Whistleblower complaints to be reviewed

OTTAWA — Complaints of wrongdoing in the public service that were dismissed by the former integrity commissioner will be reviewed, government and commission officials said Tuesday.

OTTAWA — Complaints of wrongdoing in the public service that were dismissed by the former integrity commissioner will be reviewed, government and commission officials said Tuesday.

Treasury Board Minister Stockwell Day said he expects the interim commissioner will take on that job as his first priority.

Day appointed Mario Dion, the former chair of the National Parole Board, to the post on Tuesday.

“It is my expectation and certainly it is the expectation of parliamentarians that among the things he will be doing is following up on all the cases that were reviewed by the previous integrity commissioner,” Day told reporters.

But Joe Friday, the current deputy commissioner, said the office is prepared for an external review of the cases.

“We want to ensure that the decisions made in them are fully supported, clearly analysed and defensible,” Friday told a Commons committee on Tuesday.

Friday said he intends to raise the possibility of an external review with Dion when he starts his job on Monday.

Opposition politicians expressed frustration with Dion’s appointment, saying they weren’t consulted.

“Not even the courtesy of a phone call,” said NDP MP Pat Martin.

Dion’s appointment will run for six months, while the government seeks a permanent commissioner.

The public accounts committee was reviewing Auditor General Sheila Fraser’s report on Christiane Ouimet, the former integrity commissioner.

The report found that Ouimet berated and bullied staff and didn’t do her job properly.

Her office has received around 170 allegations of wrongdoing since it was established in 2007, but substantiated none of them. It also received 58 claims of reprisals.

But upon a review of some files, Fraser found that there wasn’t enough work done to simply dismiss them.

She also found the office had no formal guidelines for reviewing files.

The complaints included the case of military veteran Sean Bruyea, who has since received an apology from the federal government for the way his personal information was circulated within the bureaucracy.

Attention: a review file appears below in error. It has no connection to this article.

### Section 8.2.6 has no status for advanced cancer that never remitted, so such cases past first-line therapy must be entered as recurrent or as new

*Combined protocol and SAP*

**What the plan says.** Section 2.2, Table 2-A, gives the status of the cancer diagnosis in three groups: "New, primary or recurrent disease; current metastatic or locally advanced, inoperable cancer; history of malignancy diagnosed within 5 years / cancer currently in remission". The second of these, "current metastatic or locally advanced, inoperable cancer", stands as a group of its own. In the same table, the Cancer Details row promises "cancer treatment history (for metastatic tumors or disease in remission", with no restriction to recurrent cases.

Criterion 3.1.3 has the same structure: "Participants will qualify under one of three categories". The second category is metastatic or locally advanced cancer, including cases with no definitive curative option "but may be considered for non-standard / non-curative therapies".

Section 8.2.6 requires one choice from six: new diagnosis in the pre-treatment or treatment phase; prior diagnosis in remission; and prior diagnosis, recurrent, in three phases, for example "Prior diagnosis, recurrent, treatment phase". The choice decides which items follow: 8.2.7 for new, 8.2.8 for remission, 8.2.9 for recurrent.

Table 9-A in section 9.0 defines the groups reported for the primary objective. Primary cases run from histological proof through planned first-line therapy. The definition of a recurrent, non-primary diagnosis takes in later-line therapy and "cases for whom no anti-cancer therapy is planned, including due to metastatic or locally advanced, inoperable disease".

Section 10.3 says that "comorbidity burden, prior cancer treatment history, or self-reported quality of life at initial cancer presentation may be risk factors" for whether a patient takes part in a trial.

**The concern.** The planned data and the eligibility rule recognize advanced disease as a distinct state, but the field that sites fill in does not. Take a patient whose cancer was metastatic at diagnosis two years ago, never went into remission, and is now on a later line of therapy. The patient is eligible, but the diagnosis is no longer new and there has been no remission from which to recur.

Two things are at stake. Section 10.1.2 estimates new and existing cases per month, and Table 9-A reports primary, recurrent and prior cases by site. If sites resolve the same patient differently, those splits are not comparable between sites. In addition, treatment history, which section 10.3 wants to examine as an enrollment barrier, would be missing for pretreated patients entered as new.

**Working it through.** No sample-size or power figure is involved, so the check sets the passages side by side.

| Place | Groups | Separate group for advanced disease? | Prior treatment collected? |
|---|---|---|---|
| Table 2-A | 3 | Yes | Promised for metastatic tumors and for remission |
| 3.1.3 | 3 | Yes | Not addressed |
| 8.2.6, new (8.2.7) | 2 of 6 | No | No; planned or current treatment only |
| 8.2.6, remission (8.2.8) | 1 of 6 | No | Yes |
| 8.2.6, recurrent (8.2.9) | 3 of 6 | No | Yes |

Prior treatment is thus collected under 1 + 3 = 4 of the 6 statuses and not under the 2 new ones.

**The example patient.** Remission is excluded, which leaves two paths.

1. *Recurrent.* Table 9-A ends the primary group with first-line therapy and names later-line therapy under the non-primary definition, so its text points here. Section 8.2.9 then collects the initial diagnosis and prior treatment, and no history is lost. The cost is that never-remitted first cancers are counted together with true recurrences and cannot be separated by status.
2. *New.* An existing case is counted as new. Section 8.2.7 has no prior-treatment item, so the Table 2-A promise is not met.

The office currently has 15 active investigations, eight of which were started after Fraser’s audit ended.

Ouimet retired in October, a month before the auditor general released her findings.

Fraser’s investigation was sparked by internal complaints into the way Ouimet did her job.

Ouimet’s office had an annual staff turnover rate of 50 per cent and workers told the auditor general stories of being sworn at and marginalized.

A former employee also charged that Ouimet compiled 375 pages of personal information about him and circulated this to other bureaucrats and the private sector because she believed he had complained to the auditor general.

Ouimet, a public servant for decades, disputed the allegations.

The committee invited her to testify but she didn’t call back.

The MPs intend to try again.

“I don’t like the idea that someone who was appointed as a commissioner, with that kind of money, can just cut and run and hide and not be accountable at the end of the day,” said NDP MP David Christopherson.

Ouimet is also being asked to appear before the government operations committee, and Martin of the NDP said the MPs are prepared to send her a summons demanding she show up.

The integrity commissioner’s office was one of several new institutions brought in by the Conservative government after they came to power as part of a push for greater accountability in government.

Ouimet’s appointment was reviewed by both the House and Senate.

She was required to file an annual report and also appeared before Commons’ committees five times to discuss her work.

Someone should have picked up on the problem earlier, said Tory MP Daryl Kramp.

“Maybe Parliament has dropped the ball a little bit here,” he said.

Ouimet is not the first officer of parliament to leave under a cloud.

Former privacy commissioner George Radwanski resigned after it was revealed he’d racked up thousands of dollars in travel and hospitality expenses. He was acquitted on fraud charges.

That experience prompted yearly audits for oversight bodies and Fraser said perhaps it’s time for other reviews.

She is calling her fellow officers of Parliament together in the new year to examine what steps they might be able to take.

The officers are the auditor general, the privacy and information commissioners, the chief electoral officer, the official languages commissioner, the conflict of interest commissioner, the lobbying commissioner and the integrity commissioner.